Like many, I’ve been stunned by the VW Emissions Scandal. But I’ve also been fascinated. when I heard that software had been written to circumvent the EPA’s tests I immediately started wondering how it was done. I thought that would be an extremely complicated process, but that was because I failed to understand the nature of the testing.
As this article on the Washington Post points out, the EPA’s tests are very scripted. They follow a predictable and repeatable routine where speeds have to be kept within “two miles per hour of the required speed at any given moment.” With such a standardized approach, I immediately recognized how it would be comparatively simple to put the necessary monitors into the software to detect the start of such a test, adjust performance throughout, and guarantee a passing performance.
I’m glad the EPA quickly recognized that it needs to revise its testing approach. I hope that they take the deeper lesson from this experience and adjust their testing so that it is not “obvious.” I am deliberately using the term for the Cynefin Domain, because I think the sense-making framework can help us understand what happened and draw broader lessons for how to develop more effective tests.
The Obvious Cynefin Domain was previously called “simple.” It is tightly constrained; there are no degrees of freedom; and best practices can be developed and disseminated for dealing with problems in this space. This is an accurate description of the EPA’s testing approach and also applies to other forms of testing. It also helps explain what happened with the VW diesels, because when Obvious solutions fail, they do not fail mildly.
Instead, they tend to fail catastrophically by passing through the boundary into the Chaotic Domain. This shatters the existing dynamic. It is, I think, a perfect encapsulation of the VW Emissions Scandal; it was a catastrophic failure that undermined our faith in the automotive industry.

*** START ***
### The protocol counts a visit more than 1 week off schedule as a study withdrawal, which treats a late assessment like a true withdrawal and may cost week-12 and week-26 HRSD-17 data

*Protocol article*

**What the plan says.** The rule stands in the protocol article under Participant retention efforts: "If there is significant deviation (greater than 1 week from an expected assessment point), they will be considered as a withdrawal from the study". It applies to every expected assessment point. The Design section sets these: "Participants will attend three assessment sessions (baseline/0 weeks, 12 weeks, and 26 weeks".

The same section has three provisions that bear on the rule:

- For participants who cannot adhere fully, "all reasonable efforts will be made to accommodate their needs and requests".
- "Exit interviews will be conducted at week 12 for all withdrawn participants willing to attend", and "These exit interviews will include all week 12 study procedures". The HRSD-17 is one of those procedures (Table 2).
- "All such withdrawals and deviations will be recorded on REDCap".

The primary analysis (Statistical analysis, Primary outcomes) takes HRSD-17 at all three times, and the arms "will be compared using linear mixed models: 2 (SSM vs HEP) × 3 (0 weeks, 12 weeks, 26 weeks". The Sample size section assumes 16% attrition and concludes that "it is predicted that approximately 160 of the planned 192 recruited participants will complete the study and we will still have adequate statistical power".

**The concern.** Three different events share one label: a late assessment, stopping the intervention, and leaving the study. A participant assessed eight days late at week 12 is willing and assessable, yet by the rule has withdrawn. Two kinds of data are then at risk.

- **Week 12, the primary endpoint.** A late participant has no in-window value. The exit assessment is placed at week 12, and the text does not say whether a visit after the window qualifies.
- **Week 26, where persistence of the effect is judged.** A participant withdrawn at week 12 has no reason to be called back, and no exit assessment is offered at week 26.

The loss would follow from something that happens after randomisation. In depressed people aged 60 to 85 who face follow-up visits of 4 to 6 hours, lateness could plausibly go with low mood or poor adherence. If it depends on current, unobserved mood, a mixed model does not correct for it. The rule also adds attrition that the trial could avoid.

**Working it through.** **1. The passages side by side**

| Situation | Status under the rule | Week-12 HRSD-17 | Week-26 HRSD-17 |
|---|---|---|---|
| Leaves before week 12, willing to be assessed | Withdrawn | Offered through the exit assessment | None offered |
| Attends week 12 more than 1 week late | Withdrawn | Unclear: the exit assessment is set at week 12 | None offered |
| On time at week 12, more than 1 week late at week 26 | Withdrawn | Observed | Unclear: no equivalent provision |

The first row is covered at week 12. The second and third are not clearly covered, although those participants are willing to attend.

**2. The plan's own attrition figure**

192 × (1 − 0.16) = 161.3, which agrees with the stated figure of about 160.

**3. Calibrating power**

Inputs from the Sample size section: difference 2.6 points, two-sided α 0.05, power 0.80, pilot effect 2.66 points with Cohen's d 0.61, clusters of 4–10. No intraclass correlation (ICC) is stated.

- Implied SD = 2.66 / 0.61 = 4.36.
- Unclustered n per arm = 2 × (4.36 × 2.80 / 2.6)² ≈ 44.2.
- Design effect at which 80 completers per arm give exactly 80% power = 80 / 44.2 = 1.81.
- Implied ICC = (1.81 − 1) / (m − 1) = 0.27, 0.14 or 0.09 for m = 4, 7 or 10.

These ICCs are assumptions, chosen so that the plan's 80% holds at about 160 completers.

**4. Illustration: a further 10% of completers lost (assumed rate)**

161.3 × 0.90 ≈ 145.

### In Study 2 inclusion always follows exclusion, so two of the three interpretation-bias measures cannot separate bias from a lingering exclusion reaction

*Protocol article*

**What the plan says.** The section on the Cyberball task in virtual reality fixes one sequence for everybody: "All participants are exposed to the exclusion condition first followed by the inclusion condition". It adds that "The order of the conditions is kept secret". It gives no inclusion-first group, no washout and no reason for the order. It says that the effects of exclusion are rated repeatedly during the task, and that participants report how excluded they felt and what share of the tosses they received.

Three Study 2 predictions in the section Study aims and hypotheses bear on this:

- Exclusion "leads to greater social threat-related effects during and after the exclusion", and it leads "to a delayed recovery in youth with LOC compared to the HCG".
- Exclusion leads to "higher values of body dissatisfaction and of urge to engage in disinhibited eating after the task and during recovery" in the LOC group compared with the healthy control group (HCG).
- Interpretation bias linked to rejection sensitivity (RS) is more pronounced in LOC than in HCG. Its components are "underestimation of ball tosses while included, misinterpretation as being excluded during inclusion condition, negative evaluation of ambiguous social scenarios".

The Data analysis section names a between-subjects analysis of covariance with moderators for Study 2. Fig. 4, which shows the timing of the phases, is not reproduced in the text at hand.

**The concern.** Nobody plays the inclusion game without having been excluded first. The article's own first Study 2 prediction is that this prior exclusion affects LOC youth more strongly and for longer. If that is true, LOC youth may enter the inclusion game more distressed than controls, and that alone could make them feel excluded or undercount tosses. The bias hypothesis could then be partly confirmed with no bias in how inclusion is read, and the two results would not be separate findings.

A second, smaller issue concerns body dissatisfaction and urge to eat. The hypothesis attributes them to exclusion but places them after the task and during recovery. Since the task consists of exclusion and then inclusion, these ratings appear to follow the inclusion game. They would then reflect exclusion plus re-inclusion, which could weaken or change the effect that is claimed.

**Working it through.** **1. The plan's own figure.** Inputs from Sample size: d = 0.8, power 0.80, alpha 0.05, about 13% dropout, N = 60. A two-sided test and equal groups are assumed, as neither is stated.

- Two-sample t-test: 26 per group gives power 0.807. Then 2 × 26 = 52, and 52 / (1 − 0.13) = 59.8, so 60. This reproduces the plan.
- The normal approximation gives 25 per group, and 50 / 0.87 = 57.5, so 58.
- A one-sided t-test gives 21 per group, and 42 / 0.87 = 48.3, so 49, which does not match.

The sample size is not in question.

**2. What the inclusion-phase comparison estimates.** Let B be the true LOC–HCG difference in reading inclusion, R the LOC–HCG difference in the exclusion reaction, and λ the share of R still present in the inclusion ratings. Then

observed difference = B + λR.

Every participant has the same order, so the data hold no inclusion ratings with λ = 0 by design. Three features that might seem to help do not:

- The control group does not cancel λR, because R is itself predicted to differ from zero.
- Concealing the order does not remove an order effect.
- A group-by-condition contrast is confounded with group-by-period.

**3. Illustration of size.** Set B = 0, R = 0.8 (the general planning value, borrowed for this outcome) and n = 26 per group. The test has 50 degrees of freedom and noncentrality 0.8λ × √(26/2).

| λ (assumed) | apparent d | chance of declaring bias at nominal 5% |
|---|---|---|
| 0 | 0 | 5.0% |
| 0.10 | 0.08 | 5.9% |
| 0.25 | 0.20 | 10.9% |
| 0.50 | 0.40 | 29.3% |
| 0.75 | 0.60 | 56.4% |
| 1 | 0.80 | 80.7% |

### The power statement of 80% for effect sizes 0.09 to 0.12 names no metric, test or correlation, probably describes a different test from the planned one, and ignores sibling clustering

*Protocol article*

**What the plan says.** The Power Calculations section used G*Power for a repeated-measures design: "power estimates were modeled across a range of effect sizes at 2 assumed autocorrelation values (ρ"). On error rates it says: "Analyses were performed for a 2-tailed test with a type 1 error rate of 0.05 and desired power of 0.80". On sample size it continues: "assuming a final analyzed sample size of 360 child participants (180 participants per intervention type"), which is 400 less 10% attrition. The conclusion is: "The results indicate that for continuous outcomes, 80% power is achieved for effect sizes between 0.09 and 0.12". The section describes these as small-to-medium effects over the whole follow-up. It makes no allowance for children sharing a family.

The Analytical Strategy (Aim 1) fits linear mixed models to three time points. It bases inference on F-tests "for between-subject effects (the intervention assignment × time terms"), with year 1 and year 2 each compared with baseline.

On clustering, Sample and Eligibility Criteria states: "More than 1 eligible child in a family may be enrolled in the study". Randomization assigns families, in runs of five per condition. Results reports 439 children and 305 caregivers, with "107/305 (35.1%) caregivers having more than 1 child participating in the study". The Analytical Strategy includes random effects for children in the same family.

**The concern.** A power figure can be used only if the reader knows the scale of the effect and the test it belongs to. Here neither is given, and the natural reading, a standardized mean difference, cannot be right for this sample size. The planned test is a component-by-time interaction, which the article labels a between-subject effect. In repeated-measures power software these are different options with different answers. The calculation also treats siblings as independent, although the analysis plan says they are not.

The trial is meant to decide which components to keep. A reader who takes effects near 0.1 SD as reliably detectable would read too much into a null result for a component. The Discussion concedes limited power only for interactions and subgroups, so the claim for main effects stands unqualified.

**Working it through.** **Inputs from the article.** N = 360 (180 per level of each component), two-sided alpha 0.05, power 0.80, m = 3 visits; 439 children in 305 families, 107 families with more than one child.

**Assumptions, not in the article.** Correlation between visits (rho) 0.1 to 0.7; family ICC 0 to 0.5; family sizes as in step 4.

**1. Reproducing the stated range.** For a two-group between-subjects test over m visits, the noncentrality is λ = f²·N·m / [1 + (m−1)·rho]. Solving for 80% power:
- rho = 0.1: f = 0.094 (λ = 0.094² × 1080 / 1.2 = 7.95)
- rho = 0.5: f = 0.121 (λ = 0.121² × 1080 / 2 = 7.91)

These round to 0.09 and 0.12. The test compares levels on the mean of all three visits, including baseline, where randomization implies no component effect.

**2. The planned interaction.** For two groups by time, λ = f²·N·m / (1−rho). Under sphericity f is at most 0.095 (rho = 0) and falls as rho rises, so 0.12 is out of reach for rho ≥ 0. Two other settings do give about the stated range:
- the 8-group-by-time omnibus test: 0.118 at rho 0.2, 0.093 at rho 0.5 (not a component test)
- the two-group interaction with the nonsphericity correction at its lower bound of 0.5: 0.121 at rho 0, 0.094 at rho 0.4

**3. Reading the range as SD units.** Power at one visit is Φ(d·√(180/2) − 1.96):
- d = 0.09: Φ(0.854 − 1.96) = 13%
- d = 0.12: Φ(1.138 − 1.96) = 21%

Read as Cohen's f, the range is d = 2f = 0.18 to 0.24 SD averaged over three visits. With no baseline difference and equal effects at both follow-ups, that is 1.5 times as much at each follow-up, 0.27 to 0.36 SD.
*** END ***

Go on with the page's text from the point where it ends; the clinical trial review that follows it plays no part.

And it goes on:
I have seen similar failures (on a much smaller scale) in software, where teams used scripted approaches to testing that failed to adequately model user behavior and expectations. The tests “passed,” but the user experience missed the mark. In these circumstances, the software “failed.” Some of these failures have been similarly catastrophic. How can we avoid similar types of failures in our own testing approaches?
One answer is to ensure that our tests are not so “obvious.” They must not be scripted and predictable. If they are, they invite “gaming” and will lead to failure as user expectations change (and they will, once they begin to use the software). Exploratory Testing is an excellent way to do this. Exploratory tests are not “obvious;” from a Cynefin perspective they are Complex, because the tester follows a “probe-sense-respond” paradigm as they work with the software. Assumptions about what it should and should not do are subordinated to learning what it actually does. This offers the potential for learning and discovery. Coupled with a rapid feedback cycle, it is a much better approach and will lead to better solutions.
Perhaps the EPA should consider something similar.